I heard about it in my kitchen before I read about it in the newspaper: After visiting the expanded Tysons Corner Center this fall, my 23-year-old daughter said, "You won't believe how weird Victoria's Secret's gotten: It's all red and black with a bunch of mannequins that look like porn stars." Some shoppers were so outraged at the raunchy lingerie display that they threatened to boycott the store; others just yawned.
I've been hearing a variation on this theme with increasing frequency in my office. Mothers voice distress over the suggestive clothing their teen and preteen daughters are wearing, inside and outside the house. In fact, conflict over clothing is what prompts them to come in for family therapy. The daughters themselves may be imperious or sullen, but almost all employ the everyone-is-doing-it excuse. And an awful lot of girls are doing it.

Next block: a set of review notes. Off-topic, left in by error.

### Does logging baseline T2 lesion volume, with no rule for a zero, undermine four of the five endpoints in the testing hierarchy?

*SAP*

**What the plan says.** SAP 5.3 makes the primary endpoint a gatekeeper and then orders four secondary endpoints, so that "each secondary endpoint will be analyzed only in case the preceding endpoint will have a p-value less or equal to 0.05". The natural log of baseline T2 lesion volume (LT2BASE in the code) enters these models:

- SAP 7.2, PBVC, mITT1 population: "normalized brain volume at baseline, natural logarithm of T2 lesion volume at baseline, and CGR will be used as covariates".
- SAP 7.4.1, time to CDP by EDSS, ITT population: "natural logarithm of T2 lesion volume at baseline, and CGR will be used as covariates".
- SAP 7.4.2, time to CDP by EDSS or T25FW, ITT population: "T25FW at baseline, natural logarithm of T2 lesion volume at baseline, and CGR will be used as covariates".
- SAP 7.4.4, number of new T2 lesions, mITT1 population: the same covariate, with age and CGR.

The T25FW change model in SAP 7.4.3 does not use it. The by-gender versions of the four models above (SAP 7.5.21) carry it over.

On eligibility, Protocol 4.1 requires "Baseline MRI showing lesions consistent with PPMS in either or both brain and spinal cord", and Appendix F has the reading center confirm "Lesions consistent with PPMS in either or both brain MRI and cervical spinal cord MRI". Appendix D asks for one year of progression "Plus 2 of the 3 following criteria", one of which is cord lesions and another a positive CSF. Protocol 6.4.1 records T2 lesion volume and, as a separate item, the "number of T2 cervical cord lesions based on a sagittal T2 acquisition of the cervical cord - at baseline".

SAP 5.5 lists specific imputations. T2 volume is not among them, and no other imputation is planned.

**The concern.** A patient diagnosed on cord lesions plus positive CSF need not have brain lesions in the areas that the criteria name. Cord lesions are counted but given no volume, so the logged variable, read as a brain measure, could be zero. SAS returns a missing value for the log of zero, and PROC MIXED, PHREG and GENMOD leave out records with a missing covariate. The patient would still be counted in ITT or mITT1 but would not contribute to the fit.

Women once complained about being reduced to sex objects. Now, their daughters are volunteering to be sex objects. And while parents register disapproval, they often fail to take action. In that failure, they unwittingly place their daughters at risk by allowing them to bypass girlhood. When a daughter moves straight from little girl to woman, she's playing a role rather than gradually learning to live her own life. These girls may seem whole, but they aren't. There is often a lost girl inside.
Many who endorse provocative styles of dress have picked up on the liberal message of the '60s and taken it a step further. They see those who express distaste over the sexually explicit as hung up, old-fashioned. One young woman pointed out to me, "It's almost politically incorrect to say that something is inappropriate."